On the final morning, I stuffed the cheese in amongst my used socks and jocks in my hand baggage, figuring that any nosey customs official would choose discretion over valour. We donned sunglasses to make ourselves look inconspicuous – even though it had rained solidly for the three days – and drove to the airport at Rodez.
We only had cabin luggage so proceeded directly to security. My wife went first and I could see from the beads of sweat on her forehead that she was either very nervous or very warm. She got through okay and then I stepped through the metal detector. It didn’t beep and I breathed a sigh of relief which in my experience is the best thing to do with sighs of relief.
“Arriverderci!” I beamed affably at the security girl, who regarded me warily. “Is this your bag, monsieur?” she replied, indicating my holdall. “Si, si,” I answered and felt a lump in my throat, the remains of the croissant I had hurriedly devoured that morning.
“Will you open it, monsieur?” she said. I felt the cold tendrils of fear clawing at my stomach as I slowly unzipped the bag.
“And remove ze contents please.”
The game was up. Although I dallied, hoping she might get bored, she watched my every movement and the moment the three pieces of Roquefort came to light, she pounced on them with glee.
“Zees are forbidden,” she said and handed them to the guy at the x-ray machine. I couldn’t help marvelling at the technology that had allowed a machine to pinpoint cheese through myriad layers of underwear.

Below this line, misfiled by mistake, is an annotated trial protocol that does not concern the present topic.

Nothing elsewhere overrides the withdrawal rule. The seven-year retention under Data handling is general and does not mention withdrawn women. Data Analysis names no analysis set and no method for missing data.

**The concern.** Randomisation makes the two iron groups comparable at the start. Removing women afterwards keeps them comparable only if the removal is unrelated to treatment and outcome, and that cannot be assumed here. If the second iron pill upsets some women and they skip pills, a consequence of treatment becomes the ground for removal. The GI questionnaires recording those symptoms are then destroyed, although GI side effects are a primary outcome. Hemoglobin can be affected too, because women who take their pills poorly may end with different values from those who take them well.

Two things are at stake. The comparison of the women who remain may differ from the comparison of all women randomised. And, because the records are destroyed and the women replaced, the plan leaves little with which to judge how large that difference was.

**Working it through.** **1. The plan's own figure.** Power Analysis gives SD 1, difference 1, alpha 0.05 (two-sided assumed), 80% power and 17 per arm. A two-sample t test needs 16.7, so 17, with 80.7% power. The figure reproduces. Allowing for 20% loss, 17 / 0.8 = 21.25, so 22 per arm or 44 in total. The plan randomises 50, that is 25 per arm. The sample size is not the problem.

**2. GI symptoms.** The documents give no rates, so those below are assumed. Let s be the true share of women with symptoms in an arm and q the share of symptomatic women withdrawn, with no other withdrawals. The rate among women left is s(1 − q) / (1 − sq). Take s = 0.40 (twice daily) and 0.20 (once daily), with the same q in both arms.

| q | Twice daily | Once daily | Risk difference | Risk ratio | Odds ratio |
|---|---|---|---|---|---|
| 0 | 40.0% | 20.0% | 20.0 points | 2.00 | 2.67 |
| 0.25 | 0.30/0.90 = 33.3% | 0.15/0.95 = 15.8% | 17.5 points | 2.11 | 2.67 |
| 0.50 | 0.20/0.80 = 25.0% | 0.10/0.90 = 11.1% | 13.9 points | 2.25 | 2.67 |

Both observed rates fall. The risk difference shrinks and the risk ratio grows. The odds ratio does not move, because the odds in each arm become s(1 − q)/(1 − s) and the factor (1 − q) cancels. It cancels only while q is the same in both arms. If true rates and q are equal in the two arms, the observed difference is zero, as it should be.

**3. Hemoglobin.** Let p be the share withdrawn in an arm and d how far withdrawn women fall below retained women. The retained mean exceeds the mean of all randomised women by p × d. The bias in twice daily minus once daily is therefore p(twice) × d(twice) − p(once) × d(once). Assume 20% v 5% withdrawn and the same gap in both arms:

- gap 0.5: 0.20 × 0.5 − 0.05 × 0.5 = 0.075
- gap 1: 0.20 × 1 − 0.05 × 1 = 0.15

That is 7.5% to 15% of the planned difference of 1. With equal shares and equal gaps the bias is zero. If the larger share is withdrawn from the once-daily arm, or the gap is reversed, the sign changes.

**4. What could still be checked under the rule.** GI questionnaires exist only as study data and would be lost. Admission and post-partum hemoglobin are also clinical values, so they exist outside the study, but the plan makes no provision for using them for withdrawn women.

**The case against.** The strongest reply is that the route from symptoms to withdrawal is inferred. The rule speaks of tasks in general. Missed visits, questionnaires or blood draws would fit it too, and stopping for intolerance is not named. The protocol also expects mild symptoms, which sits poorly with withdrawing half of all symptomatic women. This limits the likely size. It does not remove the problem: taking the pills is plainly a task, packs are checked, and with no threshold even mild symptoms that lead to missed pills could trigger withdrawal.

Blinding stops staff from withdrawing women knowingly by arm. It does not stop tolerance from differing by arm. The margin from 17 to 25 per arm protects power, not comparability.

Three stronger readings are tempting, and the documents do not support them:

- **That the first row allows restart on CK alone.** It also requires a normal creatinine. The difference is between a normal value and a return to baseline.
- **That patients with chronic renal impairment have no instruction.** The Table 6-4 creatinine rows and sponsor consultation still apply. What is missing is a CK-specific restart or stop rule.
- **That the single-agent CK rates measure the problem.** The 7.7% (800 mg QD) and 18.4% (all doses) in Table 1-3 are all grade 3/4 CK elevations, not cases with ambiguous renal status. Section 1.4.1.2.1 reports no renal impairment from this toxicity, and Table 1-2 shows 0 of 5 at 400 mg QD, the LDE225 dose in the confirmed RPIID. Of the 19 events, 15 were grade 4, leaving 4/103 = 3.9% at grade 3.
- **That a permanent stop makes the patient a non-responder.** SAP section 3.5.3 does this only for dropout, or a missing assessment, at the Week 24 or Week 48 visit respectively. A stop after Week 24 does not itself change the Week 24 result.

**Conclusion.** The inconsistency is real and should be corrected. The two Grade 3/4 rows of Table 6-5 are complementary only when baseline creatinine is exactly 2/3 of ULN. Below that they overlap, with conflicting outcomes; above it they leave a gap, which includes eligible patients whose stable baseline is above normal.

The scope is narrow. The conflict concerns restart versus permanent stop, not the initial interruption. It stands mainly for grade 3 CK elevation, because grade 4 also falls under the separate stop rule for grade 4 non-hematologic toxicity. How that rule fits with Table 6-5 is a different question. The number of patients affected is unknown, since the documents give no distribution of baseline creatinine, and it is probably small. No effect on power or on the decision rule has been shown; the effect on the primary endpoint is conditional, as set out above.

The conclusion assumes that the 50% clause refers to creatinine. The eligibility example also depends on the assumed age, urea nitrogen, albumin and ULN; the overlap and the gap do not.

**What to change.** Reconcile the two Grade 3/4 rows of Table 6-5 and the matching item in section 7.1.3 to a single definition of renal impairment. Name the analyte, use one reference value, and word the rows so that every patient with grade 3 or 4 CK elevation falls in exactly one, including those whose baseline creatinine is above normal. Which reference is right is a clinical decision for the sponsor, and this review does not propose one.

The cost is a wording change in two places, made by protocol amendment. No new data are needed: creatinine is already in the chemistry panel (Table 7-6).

To my surprise, she didn’t lead me to a little room where I would be confronted by anti-terrorist police, forced to strip naked and then driven in an armoured convey to the offices of the Sûreté in Paris. Instead she just waved me through.
I clenched my right fist and yelled “Freedom for Dublin 15” at the top of my voice. Well, actually, I muttered it under my breath and stretched my arms as though yawning. Not only was my fiendish plot scuppered but I had cunningly been denied access to worldwide publicity by their failure to arrest me.
“Serves you right,” my wife said.
The plan had been simple. Under the pretence of going to the toilet, I would burst in through the cockpit doors and put the pilot out of action with the Baragnaudes. I would then hold the Original Roquefort to the co-pilot’s throat and demand to be flown to Dublin, even though that what was where the plane was bound anyway. In the meantime, my wife would hold any have-a-go heroes at bay at the cockpit door with the Templier.
We would demand the release of all Dublin 15 Liberation Army prisoners around the world and an Urbus to bring us back into the rebel heartland. The resulting publicity would advance our cause and bring the day of our glorious independence a step closer.
Later that night, at home on the Web, my wife discovered that all liquid-based foodstuffs are prohibited in hand baggage. No wonder my Roquefort had been summarily confiscated.
I am not by nature a bad-minded man but I earnestly hope that the penicillin in the Roquefort was from a faulty batch and that whichever security official got to take it home suffered violent stomach pains as a result.
Vive le fromage!